I placed a big wholesale fashion order and some already arrived and is listed on Poshmark. I have a great selection of dresses for women and girls, just in time for Easter! I also have a few pairs of leggings left and some tops, as well as the vintage fashion and kids' stuff I normally stock. Please view the slideshow to see all the new styles for your home and closet, available in my shops. You can link to all my shops from the Home page.
I found a buyer's agent in China to help me negotiate with manufacturers for doll eyes and that's going well. I hope to order a new set of samples soon, since the last ones were unfortunately not a good fit. If I can find a good manufacturer I have a whole bunch of designs in mind, so keep your eyes on me!
They're here! Atelier Mandaline shops on eBay and Etsy are now offering flat-back (half-round) fixed or stationary, doll eyes for dolls such as reborn, BJD, and even American Girl Wellie Wishers! These high-quality, unbreakable eyes are available in three true-to-life colors. More colors and custom painted eyes are on the way. At present I am only offering these on eBay and Etsy because I want to make sure I can keep up with demand before listing them on this website or in my Facebook shop. Thus far I have not been able to keep enough supply on hand for more than two of my shops! As with all American Girl dolls, the Wellie Wishers have specially-made eyes that aren't available outside the AG hospitals and factories so they fit a little differently than the replacements. You can see the comparison below: the hazel eyes are the originals and the blue ones are the replacements. I will try to find everyone who has contacted me wanting these eyes and reply to your messages; in the meantime, please head to the shops from my Home page to purchase these eyes!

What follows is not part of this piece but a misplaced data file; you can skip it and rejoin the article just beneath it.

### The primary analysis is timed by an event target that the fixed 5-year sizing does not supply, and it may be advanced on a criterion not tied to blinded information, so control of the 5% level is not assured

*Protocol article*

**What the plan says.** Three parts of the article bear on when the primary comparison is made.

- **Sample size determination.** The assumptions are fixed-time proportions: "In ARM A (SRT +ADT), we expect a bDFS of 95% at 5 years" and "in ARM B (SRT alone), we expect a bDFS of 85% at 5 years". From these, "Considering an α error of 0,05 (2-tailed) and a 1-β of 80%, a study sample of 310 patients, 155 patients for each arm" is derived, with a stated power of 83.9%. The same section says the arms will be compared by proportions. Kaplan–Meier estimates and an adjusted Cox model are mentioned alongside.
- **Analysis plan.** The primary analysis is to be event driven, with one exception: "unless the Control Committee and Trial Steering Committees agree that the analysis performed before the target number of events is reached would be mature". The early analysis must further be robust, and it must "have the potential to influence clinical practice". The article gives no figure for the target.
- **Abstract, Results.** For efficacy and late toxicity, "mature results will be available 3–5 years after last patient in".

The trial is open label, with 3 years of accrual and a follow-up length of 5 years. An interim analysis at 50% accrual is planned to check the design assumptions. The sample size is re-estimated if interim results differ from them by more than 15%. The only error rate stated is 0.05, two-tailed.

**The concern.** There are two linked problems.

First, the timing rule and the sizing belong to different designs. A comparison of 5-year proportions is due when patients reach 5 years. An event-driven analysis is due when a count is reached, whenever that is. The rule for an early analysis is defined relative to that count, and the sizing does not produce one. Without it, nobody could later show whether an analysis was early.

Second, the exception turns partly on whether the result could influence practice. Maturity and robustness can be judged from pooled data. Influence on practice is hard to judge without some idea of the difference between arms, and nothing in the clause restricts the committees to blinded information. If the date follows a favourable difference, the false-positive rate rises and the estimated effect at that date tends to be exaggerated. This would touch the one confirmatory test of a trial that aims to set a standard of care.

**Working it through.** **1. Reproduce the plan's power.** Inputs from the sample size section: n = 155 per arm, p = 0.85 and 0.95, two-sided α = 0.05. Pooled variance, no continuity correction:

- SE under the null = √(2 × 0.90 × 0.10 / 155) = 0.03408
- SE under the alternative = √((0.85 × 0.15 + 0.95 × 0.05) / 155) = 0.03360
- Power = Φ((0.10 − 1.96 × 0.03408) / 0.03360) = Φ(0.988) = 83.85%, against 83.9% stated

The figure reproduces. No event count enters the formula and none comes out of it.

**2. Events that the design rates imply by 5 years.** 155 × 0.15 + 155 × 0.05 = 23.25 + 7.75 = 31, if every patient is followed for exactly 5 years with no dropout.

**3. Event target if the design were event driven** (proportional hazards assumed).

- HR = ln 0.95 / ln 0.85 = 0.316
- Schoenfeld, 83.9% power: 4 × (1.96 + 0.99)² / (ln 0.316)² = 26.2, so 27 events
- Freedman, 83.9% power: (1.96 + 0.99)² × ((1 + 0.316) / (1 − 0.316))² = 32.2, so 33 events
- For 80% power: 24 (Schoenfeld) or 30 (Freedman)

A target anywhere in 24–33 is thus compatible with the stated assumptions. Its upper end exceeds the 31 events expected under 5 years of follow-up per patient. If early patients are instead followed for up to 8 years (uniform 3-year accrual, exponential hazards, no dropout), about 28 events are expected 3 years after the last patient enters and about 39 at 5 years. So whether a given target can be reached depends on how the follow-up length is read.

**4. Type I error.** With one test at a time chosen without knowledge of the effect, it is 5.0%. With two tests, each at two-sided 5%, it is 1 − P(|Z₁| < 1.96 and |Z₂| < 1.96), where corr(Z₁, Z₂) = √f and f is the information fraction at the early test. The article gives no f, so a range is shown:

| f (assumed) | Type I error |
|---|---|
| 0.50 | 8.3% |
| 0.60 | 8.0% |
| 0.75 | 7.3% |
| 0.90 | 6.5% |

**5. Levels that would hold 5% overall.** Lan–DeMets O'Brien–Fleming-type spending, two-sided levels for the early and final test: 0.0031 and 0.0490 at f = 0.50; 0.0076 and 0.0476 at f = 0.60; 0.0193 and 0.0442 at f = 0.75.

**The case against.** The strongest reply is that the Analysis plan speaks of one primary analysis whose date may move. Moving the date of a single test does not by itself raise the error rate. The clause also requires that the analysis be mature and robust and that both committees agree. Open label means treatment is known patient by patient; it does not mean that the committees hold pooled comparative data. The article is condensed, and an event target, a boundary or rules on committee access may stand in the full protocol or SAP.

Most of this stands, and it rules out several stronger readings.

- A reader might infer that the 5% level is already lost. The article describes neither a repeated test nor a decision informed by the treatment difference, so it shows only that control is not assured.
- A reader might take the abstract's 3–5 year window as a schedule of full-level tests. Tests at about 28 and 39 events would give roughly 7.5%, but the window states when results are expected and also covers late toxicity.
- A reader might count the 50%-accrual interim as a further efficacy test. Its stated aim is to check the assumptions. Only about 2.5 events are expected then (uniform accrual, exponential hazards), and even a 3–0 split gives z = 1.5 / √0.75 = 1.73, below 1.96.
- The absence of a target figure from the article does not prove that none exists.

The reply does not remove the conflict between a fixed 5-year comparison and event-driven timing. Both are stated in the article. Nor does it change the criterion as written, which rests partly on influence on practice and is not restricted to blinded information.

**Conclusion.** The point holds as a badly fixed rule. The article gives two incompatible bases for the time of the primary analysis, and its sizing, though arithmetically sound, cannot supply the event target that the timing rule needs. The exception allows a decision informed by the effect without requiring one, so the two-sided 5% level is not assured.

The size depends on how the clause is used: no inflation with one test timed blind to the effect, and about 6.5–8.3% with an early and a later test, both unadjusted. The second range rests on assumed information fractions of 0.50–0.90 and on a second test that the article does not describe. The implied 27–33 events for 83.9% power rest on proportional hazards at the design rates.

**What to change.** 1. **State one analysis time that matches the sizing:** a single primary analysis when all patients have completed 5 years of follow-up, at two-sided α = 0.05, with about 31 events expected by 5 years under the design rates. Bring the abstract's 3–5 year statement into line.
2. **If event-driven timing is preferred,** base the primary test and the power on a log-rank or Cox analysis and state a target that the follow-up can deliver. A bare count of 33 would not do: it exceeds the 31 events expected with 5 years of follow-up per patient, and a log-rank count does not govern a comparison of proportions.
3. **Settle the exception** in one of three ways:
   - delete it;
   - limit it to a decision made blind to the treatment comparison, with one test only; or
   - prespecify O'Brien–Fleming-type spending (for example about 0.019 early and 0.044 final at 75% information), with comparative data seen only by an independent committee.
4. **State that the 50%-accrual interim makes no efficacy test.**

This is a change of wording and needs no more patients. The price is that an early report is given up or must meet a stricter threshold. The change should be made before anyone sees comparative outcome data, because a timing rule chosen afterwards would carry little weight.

I'm thrilled to announce Studio Mandaline is now a Posh Ambassador on Poshmark! It takes a great deal of work to achieve this rank and I am proud of myself. I do have more visibility for my boutique now and things are selling out fast. I've stocked lots of new styles for spring and summer and I hope you'll pick them up before they're gone! As always, sign up for Poshmark with code STUDIOMANDALINE for a $5 credit. If you're already a member save 15% when you bundle two or more items.
Atelier Mandaline on eBay has March promos set up. The more you buy the more you'll save, through 3/31. These discounts are automatic and require no coupon code!
On Etsy, use code BLOGGER for any 10% off any order from Atelier Mandaline.
You can link to all my shops from the Home page to get these deals!
My name is Amanda, but my childhood nickname was "Mandaline". I am a mother of three turning my passion for creating into a full-time business.